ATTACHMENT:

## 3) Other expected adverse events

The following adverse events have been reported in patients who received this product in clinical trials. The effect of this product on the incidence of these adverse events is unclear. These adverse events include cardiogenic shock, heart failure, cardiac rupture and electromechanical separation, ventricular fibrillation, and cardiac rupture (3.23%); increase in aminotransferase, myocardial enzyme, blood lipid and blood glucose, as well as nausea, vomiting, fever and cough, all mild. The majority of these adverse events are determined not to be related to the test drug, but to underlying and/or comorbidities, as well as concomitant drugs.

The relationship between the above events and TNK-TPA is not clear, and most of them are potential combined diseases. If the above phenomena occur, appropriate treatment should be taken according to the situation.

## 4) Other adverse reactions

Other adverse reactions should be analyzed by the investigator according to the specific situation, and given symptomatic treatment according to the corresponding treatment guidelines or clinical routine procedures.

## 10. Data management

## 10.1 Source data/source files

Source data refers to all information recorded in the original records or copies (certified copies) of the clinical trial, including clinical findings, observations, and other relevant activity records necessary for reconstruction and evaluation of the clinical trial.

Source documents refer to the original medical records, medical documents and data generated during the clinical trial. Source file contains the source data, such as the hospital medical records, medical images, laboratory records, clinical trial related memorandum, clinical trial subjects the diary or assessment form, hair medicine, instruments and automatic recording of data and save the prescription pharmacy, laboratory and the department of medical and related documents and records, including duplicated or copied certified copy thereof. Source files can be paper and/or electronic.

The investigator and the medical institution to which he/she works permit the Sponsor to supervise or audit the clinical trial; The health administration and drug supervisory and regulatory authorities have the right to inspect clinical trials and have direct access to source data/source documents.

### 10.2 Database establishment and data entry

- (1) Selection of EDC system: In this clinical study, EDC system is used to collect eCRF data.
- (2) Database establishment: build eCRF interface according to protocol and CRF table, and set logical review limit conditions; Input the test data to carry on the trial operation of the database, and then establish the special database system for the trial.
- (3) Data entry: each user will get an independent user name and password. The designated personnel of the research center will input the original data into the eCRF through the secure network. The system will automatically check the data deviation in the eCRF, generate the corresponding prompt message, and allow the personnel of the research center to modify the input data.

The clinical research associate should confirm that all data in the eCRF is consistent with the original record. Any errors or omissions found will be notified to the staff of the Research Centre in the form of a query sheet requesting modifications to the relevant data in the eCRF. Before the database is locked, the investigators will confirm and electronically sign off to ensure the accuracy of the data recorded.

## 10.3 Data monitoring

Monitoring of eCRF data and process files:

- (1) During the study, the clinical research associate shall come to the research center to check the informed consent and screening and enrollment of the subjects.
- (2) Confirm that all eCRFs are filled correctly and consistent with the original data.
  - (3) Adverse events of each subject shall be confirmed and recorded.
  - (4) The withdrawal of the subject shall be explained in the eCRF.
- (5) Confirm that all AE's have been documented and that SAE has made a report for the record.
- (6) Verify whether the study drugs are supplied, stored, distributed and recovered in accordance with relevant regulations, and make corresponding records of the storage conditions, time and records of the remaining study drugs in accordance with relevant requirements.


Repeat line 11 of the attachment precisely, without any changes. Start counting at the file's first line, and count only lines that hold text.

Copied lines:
### 10.2 Database establishment and data entry